7) Media Choices – Over dinner, I was amazed to learn that 14 of the 15 students read print versions of newspapers. Relatively few of them read blogs – in fact they wanted my advice on which blogs to read. The consumer facing magazines were very popular, as were shows like America’s Top Model or Project Runway. Only a couple of them were YouTube fans. They preferred Facebook as their social media.

I know that traditional PR revolves around traditional media channels such as print media,TV, and radio. Most PR firms still revolve around this model. However, the power of the internet is undeniable. Commercials and advertisements are now adorned with ‘www.followtheseletters.com’ at the bottom, in the background, in your face. URLs are now hastily stuffed into a 2 second soundbite at the end of radio ads.

PR firms now have interactive departments. There are interactive agencies all over the place. Internet marketing firms. Internet PR boutique agencies. 90% of my life revolves around the internet.

I shouldn’t be that surprised that Facebook is the preferred social media, probably after MySpace — and far ahead of the now annoying Friendster.

I’m rambling. It’s post-Thanksgiving and I think I overdid it.

I’m not saying that print media is bad, I’m just saying that with the recent influx of all things internet in society today, I’m surprised that these young people know Facebook but not know anything about blogs.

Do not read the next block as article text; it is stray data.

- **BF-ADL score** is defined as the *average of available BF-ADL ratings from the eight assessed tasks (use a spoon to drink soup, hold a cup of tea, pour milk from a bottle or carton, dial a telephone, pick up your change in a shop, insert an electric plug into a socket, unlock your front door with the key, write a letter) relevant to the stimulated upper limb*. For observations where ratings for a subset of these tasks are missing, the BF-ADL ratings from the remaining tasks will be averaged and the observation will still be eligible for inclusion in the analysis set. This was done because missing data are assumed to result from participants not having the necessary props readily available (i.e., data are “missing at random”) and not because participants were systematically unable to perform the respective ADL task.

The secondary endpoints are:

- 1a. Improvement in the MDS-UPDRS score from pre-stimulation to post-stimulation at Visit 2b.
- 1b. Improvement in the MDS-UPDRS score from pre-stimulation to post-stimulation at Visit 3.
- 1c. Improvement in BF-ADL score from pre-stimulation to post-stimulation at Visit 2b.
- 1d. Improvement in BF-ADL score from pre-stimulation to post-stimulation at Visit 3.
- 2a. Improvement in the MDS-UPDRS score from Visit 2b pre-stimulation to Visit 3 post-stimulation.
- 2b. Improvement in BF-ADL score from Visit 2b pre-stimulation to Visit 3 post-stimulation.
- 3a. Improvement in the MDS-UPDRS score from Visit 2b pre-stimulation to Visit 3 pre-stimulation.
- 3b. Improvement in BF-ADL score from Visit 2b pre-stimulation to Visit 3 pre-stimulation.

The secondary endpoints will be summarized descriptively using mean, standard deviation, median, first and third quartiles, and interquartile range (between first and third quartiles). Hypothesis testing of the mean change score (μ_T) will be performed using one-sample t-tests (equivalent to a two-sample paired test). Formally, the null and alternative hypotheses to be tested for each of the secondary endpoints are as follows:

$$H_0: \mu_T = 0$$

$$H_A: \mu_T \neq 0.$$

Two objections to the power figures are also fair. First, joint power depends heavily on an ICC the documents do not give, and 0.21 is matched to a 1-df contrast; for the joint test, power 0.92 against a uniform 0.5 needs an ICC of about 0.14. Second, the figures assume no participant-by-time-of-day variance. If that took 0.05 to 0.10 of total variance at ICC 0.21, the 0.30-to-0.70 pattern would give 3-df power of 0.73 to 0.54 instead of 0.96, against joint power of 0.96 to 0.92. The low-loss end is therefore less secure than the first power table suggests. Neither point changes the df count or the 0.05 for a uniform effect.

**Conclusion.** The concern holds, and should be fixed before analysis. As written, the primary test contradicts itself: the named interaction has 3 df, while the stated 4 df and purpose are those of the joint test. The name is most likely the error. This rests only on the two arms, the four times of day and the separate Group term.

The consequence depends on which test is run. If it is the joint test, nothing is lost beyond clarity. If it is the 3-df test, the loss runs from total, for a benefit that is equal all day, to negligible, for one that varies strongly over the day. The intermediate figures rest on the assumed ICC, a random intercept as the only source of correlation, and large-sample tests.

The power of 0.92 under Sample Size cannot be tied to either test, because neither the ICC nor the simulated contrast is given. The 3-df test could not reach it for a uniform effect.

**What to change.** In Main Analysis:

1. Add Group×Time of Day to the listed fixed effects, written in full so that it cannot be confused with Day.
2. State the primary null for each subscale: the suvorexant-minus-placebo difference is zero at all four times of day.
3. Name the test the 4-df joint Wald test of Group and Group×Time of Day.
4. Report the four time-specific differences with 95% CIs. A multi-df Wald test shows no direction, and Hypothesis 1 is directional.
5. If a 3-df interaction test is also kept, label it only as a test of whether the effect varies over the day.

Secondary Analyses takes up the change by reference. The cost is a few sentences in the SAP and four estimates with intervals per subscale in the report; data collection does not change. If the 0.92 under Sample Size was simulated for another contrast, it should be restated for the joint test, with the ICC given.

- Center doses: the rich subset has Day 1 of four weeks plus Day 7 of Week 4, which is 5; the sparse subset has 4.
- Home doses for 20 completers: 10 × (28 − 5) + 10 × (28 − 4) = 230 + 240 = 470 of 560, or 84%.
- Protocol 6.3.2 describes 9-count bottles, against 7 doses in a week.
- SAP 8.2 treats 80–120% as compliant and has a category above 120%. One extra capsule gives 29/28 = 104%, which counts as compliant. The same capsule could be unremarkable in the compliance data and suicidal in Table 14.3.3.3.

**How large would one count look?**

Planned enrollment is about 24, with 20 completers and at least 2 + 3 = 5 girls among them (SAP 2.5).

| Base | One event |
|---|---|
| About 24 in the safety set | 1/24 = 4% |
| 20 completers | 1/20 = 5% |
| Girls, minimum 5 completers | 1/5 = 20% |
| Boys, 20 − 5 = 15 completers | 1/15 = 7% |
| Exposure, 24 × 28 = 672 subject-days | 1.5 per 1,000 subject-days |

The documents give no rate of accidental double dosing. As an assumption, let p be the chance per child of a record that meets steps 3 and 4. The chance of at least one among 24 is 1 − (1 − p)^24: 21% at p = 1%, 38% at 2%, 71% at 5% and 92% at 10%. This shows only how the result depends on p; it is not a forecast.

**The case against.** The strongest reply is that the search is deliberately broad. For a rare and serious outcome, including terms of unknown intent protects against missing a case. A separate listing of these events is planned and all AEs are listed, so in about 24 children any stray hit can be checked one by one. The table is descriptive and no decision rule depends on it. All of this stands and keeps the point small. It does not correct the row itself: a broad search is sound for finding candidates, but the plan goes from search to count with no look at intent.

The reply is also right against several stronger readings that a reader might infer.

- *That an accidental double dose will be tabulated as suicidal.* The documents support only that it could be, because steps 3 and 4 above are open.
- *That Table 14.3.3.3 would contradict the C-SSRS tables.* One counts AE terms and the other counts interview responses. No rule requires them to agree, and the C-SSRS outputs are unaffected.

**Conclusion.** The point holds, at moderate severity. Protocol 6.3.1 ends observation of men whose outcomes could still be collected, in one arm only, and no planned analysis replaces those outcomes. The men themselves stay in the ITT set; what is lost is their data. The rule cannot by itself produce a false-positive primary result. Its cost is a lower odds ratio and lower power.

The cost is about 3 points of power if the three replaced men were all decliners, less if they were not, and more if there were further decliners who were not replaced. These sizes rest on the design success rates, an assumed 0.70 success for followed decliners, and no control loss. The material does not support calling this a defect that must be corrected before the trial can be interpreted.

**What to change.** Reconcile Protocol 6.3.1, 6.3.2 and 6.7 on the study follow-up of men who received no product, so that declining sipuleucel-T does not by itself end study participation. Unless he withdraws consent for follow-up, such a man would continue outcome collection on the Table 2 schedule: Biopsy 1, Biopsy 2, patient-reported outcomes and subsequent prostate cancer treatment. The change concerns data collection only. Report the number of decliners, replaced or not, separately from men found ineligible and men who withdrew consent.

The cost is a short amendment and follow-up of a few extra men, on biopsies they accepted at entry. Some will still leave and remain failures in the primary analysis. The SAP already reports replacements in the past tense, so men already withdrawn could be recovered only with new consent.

I was there not too long ago, but still!!

Happy Thanksgiving.

Even though it’s important to give thanks for anything and everything every day.

How to write a blog post

From the master of short posting, Seth Godin:

An appropriate illustration,
A useful topic, easily broadened to be useful to a large number of readers,
Simple language with no useless jargon,
Not too long,
Focusing on something that people have previously taken for granted,
That initially creates emotional resistance,
Then causes a light bulb go go off
and finally,
Causes the reader to look at the world differently all day long.

I’m learning. I need more other media. I need pictures. I need to figure out how to post audio. More importantly, I need my video camera back.

Update on Tasered UCLA Student

I’ve gotten so many hits on that past post, I have to post an update.

Source

Mostafa Tabatabainejad, the 23 yr old senior, has hired a high-profile civil rights lawyer (Stephen Yagman) to file a brutality lawsuit as well as false arrest.

The video, which has made its rounds through YouTube (over 400,000 views from the video I linked to) and passed by WOM to countless others, is a testament to the unnecessary UCPD police brutality used against a UCLA student. I haven’t viewed the video since I originally posted it, but I can still hear his cries of pain and protest in my head. The video is more than 5 minutes long, but you only need to hear and see 1 minute of it to know what I’m talking about.

My past post is one of my most popular posts thus far since the inception of web.impact and I hope many others will be enlightened to this horrific case of police brutality.

I hope he wins his lawsuit.